"There was no mechanism to extinguish fires, no evacuation plan. The firefighters were not allowed to get there quickly and the guards, instead of acting appropriately, only fired shots in the air, supposedly because that is the established procedure in case of escapes," said prosecutor German Enamorado.
The final body count totaled 362 – mostly prisoners, but also family members participating in conjugal visits and a woman who was inside the facility illegally. Many bodies were burned beyond recognition; other victims died due to smoke inhalation. The Comayagua blaze was the world's worst prison fire in a century.
Investigators initially speculated that the fire was started either by a prisoner who set his mattress alight or by a short circuit in the facility's electrical system. Some prisoners and their families, however, said the fire was neither an accident nor the work of an individual, telling reporters they thought it was to facilitate an escape by members of Mara Salvatrucha (MS-13), one of Honduras' most violent gangs.
But no matter the origin of the fire, the underlying cause of so many deaths was the prison itself.
Like the rest of Honduras' 24 prisons, the Comayagua facility – about 55 miles north of the capital Tegucigalpa – was overcrowded and in disrepair. Honduras' prison population of around 12,000 is more than 60% over capacity, and Comayagua held more than double its capacity of 400 prisoners at the time of the fire. About half of the prisoners at the facility had not been convicted and were awaiting trial.
One prisoner who died in the blaze, Nelson Avila-Lopez, 20, was just 16 when he fled Honduras to avoid being recruited into a gang. He crossed into the U.S. and was living in Los Angeles until he was wrongly deported in October 2011.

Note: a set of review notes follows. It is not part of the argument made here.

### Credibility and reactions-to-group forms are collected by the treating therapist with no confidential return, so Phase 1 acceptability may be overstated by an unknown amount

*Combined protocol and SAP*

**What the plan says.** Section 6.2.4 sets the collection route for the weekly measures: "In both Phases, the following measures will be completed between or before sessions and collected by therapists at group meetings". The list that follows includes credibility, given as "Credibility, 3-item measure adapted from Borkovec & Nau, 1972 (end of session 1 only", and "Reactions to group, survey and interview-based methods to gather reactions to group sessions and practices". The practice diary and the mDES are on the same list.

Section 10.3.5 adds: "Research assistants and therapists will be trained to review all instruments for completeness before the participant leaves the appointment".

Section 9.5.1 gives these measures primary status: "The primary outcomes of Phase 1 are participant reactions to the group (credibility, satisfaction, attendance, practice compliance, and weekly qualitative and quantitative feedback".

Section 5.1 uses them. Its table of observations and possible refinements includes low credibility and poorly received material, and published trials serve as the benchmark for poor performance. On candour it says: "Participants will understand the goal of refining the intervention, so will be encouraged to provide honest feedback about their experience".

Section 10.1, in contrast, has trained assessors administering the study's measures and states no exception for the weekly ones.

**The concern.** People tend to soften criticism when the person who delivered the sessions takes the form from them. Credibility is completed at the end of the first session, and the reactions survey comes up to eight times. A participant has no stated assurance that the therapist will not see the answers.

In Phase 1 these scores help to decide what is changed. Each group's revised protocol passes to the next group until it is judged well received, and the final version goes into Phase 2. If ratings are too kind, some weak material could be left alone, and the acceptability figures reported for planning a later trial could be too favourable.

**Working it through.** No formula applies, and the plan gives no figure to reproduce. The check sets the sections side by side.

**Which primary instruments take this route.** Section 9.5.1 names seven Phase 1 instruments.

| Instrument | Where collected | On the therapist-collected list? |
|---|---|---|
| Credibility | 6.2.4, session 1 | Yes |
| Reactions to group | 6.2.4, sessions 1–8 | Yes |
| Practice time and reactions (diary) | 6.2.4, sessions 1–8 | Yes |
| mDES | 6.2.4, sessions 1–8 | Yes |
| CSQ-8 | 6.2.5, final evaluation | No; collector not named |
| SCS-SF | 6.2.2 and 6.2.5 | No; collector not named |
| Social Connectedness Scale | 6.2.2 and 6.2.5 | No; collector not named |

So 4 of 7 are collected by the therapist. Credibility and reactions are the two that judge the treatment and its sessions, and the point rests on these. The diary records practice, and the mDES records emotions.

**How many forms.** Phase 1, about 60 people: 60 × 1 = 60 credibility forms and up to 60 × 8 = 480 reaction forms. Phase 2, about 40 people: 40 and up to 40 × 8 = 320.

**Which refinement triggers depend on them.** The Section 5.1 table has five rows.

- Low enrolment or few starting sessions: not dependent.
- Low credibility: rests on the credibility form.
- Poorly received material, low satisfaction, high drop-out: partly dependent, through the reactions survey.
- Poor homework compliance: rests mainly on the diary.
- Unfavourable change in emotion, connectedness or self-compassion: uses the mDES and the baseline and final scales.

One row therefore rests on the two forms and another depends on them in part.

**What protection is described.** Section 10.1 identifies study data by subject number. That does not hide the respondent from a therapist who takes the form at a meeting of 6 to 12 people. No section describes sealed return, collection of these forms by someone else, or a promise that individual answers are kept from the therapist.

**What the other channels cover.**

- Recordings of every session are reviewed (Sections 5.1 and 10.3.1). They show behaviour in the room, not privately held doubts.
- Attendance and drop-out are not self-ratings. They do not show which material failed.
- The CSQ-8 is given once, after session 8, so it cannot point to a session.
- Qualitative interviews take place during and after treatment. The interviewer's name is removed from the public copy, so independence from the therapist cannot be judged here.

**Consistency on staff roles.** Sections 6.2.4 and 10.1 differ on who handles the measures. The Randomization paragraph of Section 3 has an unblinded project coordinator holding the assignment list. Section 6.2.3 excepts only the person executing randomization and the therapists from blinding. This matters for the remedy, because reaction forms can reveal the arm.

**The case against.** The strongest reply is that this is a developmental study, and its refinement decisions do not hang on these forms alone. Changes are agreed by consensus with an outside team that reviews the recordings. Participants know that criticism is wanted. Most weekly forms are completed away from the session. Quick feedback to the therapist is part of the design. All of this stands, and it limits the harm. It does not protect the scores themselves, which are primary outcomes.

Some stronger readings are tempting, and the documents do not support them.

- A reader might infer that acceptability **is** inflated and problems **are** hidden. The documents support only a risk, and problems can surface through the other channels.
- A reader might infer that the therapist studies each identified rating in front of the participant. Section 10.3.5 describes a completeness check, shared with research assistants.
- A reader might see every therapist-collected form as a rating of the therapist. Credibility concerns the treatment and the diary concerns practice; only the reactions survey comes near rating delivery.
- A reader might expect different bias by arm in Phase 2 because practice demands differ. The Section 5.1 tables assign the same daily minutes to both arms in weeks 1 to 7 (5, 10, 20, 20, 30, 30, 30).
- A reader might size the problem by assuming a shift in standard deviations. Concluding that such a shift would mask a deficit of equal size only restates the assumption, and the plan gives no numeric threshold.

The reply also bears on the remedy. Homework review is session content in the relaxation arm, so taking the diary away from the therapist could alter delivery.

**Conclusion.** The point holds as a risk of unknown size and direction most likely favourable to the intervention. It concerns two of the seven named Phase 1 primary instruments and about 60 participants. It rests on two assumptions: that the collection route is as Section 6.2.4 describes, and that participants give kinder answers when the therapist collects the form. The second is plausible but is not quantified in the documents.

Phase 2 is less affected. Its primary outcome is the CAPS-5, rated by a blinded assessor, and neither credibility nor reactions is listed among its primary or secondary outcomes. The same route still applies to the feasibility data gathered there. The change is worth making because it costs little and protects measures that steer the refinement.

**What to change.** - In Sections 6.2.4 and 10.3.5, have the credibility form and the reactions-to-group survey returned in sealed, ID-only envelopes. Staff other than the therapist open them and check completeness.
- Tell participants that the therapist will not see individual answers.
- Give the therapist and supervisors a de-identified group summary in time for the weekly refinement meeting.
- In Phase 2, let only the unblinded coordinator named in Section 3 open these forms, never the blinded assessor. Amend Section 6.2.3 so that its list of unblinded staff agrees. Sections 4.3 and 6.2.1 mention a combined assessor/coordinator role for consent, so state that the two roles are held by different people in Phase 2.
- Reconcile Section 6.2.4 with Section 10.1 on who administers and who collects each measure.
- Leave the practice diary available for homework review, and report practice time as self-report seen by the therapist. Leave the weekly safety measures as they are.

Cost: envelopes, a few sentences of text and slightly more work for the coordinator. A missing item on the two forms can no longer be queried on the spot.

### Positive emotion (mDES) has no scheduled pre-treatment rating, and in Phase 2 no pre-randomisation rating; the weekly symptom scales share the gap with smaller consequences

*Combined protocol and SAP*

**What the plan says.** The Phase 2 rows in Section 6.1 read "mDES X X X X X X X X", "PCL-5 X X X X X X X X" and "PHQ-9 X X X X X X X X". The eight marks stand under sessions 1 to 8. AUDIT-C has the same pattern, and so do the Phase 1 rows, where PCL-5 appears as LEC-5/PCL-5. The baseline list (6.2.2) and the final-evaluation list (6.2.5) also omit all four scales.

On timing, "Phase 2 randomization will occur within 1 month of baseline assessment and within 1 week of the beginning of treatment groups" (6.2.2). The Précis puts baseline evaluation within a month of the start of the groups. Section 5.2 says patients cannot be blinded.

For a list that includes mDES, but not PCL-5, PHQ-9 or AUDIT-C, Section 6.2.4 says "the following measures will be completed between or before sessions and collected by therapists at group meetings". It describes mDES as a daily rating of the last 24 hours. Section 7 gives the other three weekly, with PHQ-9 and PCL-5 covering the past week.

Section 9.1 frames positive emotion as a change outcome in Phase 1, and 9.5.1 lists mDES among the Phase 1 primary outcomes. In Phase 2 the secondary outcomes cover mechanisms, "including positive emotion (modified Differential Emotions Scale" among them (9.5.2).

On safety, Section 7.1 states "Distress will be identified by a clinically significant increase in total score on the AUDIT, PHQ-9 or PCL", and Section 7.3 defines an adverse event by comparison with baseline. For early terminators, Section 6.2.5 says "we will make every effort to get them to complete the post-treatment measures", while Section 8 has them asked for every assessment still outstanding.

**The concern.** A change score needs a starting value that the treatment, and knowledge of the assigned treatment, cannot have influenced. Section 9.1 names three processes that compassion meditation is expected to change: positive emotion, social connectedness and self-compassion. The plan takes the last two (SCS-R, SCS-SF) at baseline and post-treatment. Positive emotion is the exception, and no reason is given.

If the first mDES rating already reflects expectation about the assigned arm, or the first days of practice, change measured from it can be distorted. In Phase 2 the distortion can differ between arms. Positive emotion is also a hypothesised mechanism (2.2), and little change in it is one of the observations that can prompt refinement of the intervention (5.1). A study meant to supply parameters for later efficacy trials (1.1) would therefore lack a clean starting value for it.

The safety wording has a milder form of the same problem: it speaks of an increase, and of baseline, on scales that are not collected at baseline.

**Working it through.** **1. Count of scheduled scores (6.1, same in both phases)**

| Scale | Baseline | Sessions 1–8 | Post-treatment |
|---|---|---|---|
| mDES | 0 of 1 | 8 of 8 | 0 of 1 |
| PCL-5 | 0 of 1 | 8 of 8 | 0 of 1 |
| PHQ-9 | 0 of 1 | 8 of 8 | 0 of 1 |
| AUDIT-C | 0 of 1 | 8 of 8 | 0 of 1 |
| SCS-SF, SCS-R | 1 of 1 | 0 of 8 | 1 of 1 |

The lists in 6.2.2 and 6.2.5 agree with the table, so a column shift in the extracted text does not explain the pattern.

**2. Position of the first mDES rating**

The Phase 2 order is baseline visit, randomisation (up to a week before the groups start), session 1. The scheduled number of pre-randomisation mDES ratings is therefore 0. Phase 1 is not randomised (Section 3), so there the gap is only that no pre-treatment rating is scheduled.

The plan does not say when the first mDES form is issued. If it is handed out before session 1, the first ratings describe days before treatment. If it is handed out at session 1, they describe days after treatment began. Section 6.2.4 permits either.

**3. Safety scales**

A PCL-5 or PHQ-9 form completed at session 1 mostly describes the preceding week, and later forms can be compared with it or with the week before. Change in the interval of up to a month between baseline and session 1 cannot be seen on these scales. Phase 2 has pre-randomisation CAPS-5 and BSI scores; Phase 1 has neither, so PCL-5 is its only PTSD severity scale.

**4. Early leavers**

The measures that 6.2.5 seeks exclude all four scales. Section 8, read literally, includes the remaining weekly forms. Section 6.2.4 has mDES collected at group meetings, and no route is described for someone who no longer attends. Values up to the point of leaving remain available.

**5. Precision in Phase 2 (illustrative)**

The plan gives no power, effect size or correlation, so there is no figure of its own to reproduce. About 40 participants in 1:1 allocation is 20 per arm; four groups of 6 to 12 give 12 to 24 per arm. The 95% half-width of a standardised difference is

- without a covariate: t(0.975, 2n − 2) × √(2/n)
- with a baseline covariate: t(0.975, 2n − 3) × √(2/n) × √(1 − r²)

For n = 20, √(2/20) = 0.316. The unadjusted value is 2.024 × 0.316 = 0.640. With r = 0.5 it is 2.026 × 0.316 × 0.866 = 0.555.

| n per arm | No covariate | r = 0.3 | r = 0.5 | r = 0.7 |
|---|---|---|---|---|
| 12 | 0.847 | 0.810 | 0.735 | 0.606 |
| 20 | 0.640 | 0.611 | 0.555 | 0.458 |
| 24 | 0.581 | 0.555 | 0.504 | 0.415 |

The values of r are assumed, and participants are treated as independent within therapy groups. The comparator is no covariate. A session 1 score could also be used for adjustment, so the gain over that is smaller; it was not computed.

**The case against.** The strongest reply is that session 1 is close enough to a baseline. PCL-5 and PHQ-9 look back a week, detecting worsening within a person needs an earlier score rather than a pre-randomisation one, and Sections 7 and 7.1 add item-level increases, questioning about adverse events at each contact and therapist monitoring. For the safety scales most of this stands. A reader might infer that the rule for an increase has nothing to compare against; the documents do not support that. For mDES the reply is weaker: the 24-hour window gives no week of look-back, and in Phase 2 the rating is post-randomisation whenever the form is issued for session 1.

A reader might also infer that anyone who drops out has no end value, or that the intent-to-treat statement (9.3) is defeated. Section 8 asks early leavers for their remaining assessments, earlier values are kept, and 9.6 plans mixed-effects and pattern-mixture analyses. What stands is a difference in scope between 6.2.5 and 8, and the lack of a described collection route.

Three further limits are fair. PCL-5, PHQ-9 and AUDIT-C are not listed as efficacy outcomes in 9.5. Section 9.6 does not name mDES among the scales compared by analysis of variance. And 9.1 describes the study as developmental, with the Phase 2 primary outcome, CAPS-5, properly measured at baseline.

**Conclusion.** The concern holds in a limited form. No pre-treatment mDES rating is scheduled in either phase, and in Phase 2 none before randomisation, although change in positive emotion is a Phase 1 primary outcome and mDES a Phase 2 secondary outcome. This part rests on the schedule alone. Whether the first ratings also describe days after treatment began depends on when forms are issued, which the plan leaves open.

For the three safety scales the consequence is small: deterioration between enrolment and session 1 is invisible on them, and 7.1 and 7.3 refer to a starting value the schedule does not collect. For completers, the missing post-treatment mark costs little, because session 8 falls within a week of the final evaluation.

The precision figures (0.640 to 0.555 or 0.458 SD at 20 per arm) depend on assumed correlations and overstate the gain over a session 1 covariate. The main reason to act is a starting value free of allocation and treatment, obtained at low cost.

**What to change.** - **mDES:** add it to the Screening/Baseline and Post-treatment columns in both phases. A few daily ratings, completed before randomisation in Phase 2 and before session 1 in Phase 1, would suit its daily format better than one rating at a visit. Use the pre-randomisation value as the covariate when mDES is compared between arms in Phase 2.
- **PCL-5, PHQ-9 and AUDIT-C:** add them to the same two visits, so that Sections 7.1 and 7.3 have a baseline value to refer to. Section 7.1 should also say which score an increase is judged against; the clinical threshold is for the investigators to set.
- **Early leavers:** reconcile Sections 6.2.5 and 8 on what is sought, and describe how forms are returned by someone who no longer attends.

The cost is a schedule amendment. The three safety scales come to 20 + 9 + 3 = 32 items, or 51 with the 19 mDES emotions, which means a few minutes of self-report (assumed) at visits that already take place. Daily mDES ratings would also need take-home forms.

According to U.S. officials, Avila-Lopez was granted an automatic stay to argue for permanent residency but was returned to Honduras by Immigration and Customs Enforcement (ICE), which said in a statement that his deportation was likely the result of miscommunication between ICE and the immigration court.
The prisoners at Comayagua died when some of the guards fled during the fire and others delayed in releasing them from their cells. Prisoner Marco Antonio Bonilla found a set of keys and freed hundreds of fellow prisoners. It reportedly took up to 40 minutes for firefighters to respond; some of the prisoners who escaped the blaze did so by breaking through a roof and jumping to safety.
"We couldn't get them out because we didn't have the keys and couldn't find the guards who had them," stated Comayagua fire department spokesman Josue Garcia.
In the aftermath of the fire, prisoners' family members gathered at the facility while lists of the names of the dead were read; some tried to force their way into the prison to reclaim the remains of their loved ones and were repulsed by police officers who used tear gas.
Amid calls from human rights groups and the United Nations for an inquiry into the cause of the Comayagua fire, Honduran President Porfirio Lobo suspended several top prison officials. Political opposition parties blamed the incident on "criminal negligence."
"We are going to review the conditions in all the penitentiary centers to see how we can improve the overcrowding conditions that exist in many of our prisons," Lobos stated.
As of February 2013, the one-year anniversary of the conflagration, no criminal charges had been filed, the investigation into the blaze remained open and the prison was being rebuilt. According to a review by the Honduran Office of Human Rights, there was "no evidence of criminality in the origin of the fire."
Bonilla, the prisoner who had released other prisoners from their cells, thereby saving their lives, was promised a presidential pardon. However, Honduran law did not permit commutation of his murder conviction and he remains incarcerated.
The Comayagua fire was the third fatal prison fire in Honduras since 2003. [See: PLN, Jan. 2005, p.8].
Sources: Associated Press, Reuters, AFP, McClatchy Newspapers, www.msnbc.com, CNN, New York Times
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